The Future of computing lies in the development of smaller, low-powered solutions coupled with unlimited cloud services. Smartphones are becoming powerful enough to run desktop applications while tablets are replacing personal computers such as laptops. Intel’s 3D transistors are the reason for this technology shift.
In the same breadth, Moore’s law is applicable in solar devices. Given the high cost of energy, firms have been shifting to green energy in a bid to minimize operational costs. One such establishment that generates energy from solar is Semprius. Based on size, Semprius designs and manufactures the world’s smallest solar cells capable of producing the highest and most efficient solar modules in the world. Under the right circumstances, solar cells from Semprius could produce more power cheaply than fossil fuels. This paper explores two breakthrough technologies in the world today. This includes Intel’s 3D transistors and Semprius’ ultra-efficient solar cells.
Intel’s 3-D Tri-Gate transistors come with unprecedented benefits. It enables chips to run at lower power voltage with low leakage, providing improved performance and energy efficiency. The capabilities give designers the flexibility to choose transistor targeted at low power and high performance applications and devices.
Mobile devices are the target. The Atom Chip codenamed Merrified will improve performance and energy efficiency of Smartphones. Compared with the second-generation transistor, 3-D 22nm transistors exhibit four core processor with integrated graphics and 1.4 billion transistors on a 160mm2 substrate. Prior to the 3-D technology, Intel has transitioned to the 22-nm technology as part of its Moore’s driven philosophy that aims to produce ever –decreasing smaller silicon transistor with doubling speed performance and power management. The 3-D transistor will be applicable to both the 22nm process nodes as well as the 14nm manufacturing node.
Figure 1: Intel's Tri-Gate Transistor
Intel’s 3-D Tri-Gate transistor provide an increase of up to 37% speed up at low voltages and 50% active power reduction at same performance. The Tri-Gate has a fully depleted structure with reduced channel doping to give high performance and reduced variability.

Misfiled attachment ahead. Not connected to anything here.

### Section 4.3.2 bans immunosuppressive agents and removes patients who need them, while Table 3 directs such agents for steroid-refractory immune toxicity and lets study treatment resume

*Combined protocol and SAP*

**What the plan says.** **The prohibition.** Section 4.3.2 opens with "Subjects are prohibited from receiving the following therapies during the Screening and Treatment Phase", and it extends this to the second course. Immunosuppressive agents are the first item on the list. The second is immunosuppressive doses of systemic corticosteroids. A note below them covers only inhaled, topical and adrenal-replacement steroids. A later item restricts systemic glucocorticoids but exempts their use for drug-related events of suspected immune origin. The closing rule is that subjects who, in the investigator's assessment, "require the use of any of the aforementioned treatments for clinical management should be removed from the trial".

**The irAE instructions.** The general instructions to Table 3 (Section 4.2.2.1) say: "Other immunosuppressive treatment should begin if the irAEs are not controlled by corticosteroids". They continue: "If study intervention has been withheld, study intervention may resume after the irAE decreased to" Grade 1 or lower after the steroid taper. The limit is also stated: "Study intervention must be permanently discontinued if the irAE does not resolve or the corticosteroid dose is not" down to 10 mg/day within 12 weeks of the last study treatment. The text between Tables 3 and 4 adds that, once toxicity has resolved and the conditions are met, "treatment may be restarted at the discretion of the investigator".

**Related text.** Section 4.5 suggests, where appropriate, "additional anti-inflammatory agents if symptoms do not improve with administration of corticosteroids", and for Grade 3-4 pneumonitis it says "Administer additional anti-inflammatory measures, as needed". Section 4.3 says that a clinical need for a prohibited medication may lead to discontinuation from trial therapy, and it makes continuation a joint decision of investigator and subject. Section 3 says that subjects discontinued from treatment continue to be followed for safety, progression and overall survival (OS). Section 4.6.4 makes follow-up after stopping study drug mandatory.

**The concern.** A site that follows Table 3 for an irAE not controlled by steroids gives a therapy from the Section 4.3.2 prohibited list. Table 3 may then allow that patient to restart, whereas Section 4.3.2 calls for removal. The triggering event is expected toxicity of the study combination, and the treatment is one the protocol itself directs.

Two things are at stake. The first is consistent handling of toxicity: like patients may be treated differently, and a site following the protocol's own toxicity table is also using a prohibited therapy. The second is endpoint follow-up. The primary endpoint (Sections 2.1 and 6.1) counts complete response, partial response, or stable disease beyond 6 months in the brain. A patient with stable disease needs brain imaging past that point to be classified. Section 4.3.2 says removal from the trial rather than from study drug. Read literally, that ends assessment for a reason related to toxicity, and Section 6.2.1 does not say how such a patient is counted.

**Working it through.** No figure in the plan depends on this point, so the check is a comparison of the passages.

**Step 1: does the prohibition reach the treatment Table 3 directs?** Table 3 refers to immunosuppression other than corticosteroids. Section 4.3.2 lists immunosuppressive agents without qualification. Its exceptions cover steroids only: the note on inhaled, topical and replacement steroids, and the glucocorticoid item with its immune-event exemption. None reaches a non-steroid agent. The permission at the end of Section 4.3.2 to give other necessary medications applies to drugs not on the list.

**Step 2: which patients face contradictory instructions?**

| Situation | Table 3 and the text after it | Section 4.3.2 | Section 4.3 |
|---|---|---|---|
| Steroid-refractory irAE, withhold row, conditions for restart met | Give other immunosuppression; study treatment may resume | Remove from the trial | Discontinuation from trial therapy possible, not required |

Figure 2: Intel's Tri-gate Transistor performance
Future trends involve the shift to the 14nm transistors. However, for a period of three years, Intel could enjoy dominance before other industry players get past the 22nm process nodes. The challenge lies in manufacture-ability. This is well known in the industry as the production needs to be at a level where economic sustainability is attained. Given the challenge with the unstable mobile devices market, the trend could take long.
Researchers in France claim to have developed a 3D nanometric transistor that could lead to further miniaturization of electronic components (French Team, 2013). The researchers indicate that the 3D transistor consist of a vertical nanowire array, which is about 200nm in length. Additionally, a chromium gate of 14nm is used and this can enhance stacking of microprocessors. The development indicates that the use of 3D nanomteric transistors is relatively simple to manufacture unlike the current transistors since they do not require high-resolution lithography (French Team, 2013)
Semprius Ultra efficient Solar
Semprius deliver an exceptional high concentration photovoltaic HCPV module that uses the world’s smallest solar-cell to create solar devices with unprecedented costs and performance. Semprius ultra efficient solar can convert almost 34% of the light it receives to electricity. The technology, once scaled up to viable quantities, can replace power plants fueled by natural gas and coal.
Semprius uses a unique material - gallium arsenide to convert light rays into electricity. Compared to silicon, gallium arsenide is by far (about 12%) more efficient. The gallium arsenide cells are placed under a glass lens that has the ability to concentrate light by up to 1,100 times. Gallium arsenide has an advantage over silicon cells in that it does not require a cooling system because of light concentration on the cells. Thus, compared to other cells, organizations using ultra efficient solar reduce on cost considerably.
The only challenge that is facing the company is the initial high cost of gallium arsenide and the limitations of concentrating light. The system is efficient under direct sunlight on a cloudless sky but energy production drops significantly under contrary conditions. Thus, the glass lens used to concentrate light could drive the cost up.
Figure 3: Glass lens on the Semiprius solar panels
Second, the economic viability is another challenge. Semprius must produce enough quantities to balance with conventional silicon panels whose prices have dropped significantly.
Future research on ultra-cells are pointing at commercial and utility-scale applications such as specialized military and racing automobiles, which are constantly in motion. Advances could be directed at minimizing weight and thickness to produce viable systems.
Existing Techniques to reduce Cost
Since the gallium arsenide is expensive, Semiprius is trying to use several approaches to reduce cost. According to Wang (2012), Semiprius is shrinking its solar cells. Additionally, the manufacturing process applied allows the growing of small cells on the gallium arsenide wafer followed by lifting them off quickly, which allows for the reuse of the wafer to make more cells (Wang, 2012).
Maximizing the use of ultra-efficient cells requires maximizing the efficiency of the cells. According to Orcutt (2013), the design of the solar panels can include nanoscale optical filters, which can efficiently harness sunlight’s broad spectrum resulting to a reduction in waste of energy.
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